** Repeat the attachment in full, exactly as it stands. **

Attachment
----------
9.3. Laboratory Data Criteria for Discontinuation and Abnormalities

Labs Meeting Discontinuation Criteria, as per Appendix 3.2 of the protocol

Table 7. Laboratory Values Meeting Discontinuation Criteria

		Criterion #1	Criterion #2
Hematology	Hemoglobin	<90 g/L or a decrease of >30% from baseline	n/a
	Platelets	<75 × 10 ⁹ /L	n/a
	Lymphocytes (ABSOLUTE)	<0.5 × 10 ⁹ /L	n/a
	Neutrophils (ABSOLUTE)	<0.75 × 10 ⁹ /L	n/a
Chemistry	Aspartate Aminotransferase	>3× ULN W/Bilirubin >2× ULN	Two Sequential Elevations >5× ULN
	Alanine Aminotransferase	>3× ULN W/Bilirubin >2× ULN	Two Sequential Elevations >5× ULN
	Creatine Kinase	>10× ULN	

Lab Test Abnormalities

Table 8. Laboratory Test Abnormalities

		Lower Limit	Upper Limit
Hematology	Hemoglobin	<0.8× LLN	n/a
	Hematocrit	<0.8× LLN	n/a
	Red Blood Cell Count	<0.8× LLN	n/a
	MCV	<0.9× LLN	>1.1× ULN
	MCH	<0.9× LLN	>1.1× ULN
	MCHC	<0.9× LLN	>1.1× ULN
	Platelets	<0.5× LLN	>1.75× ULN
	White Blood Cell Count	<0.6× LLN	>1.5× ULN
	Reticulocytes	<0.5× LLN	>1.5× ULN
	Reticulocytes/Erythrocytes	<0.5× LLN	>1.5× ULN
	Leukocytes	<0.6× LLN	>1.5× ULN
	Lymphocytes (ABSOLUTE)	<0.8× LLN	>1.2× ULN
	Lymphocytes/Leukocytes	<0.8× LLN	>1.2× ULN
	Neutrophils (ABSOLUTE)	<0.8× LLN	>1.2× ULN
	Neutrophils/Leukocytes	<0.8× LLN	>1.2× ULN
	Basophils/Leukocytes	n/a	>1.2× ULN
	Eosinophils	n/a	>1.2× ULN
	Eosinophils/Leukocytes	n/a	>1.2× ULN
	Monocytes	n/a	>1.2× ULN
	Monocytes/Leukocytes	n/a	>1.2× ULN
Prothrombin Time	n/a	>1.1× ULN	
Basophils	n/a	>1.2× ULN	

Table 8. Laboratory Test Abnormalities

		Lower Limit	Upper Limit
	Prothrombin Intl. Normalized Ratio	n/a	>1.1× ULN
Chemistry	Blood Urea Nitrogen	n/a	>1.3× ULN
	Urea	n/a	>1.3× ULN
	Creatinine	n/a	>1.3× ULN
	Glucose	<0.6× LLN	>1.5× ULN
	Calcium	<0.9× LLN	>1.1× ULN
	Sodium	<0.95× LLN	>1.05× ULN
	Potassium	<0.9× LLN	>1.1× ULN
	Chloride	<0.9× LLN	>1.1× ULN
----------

9.3. Laboratory Data Criteria for Discontinuation and Abnormalities

Labs Meeting Discontinuation Criteria, as per Appendix 3.2 of the protocol

Table 7. Laboratory Values Meeting Discontinuation Criteria

		Criterion #1	Criterion #2
Hematology	Hemoglobin	<90 g/L or a decrease of >30% from baseline	n/a
	Platelets	<75 × 10 ⁹ /L	n/a
	Lymphocytes (ABSOLUTE)	<0.5 × 10 ⁹ /L	n/a
	Neutrophils (ABSOLUTE)	<0.75 × 10 ⁹ /L	n/a
Chemistry	Aspartate Aminotransferase	>3× ULN W/Bilirubin >2× ULN	Two Sequential Elevations >5× ULN
	Alanine Aminotransferase	>3× ULN W/Bilirubin >2× ULN	Two Sequential Elevations >5× ULN
	Creatine Kinase	>10× ULN	

Lab Test Abnormalities

Table 8. Laboratory Test Abnormalities

		Lower Limit	Upper Limit
Hematology	Hemoglobin	<0.8× LLN	n/a
	Hematocrit	<0.8× LLN	n/a
	Red Blood Cell Count	<0.8× LLN	n/a
	MCV	<0.9× LLN	>1.1× ULN
	MCH	<0.9× LLN	>1.1× ULN
	MCHC	<0.9× LLN	>1.1× ULN
	Platelets	<0.5× LLN	>1.75× ULN
	White Blood Cell Count	<0.6× LLN	>1.5× ULN
	Reticulocytes	<0.5× LLN	>1.5× ULN
	Reticulocytes/Erythrocytes	<0.5× LLN	>1.5× ULN
	Leukocytes	<0.6× LLN	>1.5× ULN
	Lymphocytes (ABSOLUTE)	<0.8× LLN	>1.2× ULN
	Lymphocytes/Leukocytes	<0.8× LLN	>1.2× ULN
	Neutrophils (ABSOLUTE)	<0.8× LLN	>1.2× ULN
	Neutrophils/Leukocytes	<0.8× LLN	>1.2× ULN
	Basophils/Leukocytes	n/a	>1.2× ULN
	Eosinophils	n/a	>1.2× ULN
	Eosinophils/Leukocytes	n/a	>1.2× ULN
	Monocytes	n/a	>1.2× ULN
	Monocytes/Leukocytes	n/a	>1.2× ULN
Prothrombin Time	n/a	>1.1× ULN	
Basophils	n/a	>1.2× ULN	

Table 8. Laboratory Test Abnormalities

		Lower Limit	Upper Limit
	Prothrombin Intl. Normalized Ratio	n/a	>1.1× ULN
Chemistry	Blood Urea Nitrogen	n/a	>1.3× ULN
	Urea	n/a	>1.3× ULN
	Creatinine	n/a	>1.3× ULN
	Glucose	<0.6× LLN	>1.5× ULN
	Calcium	<0.9× LLN	>1.1× ULN
	Sodium	<0.95× LLN	>1.05× ULN
	Potassium	<0.9× LLN	>1.1× ULN
	Chloride	<0.9× LLN	>1.1× ULN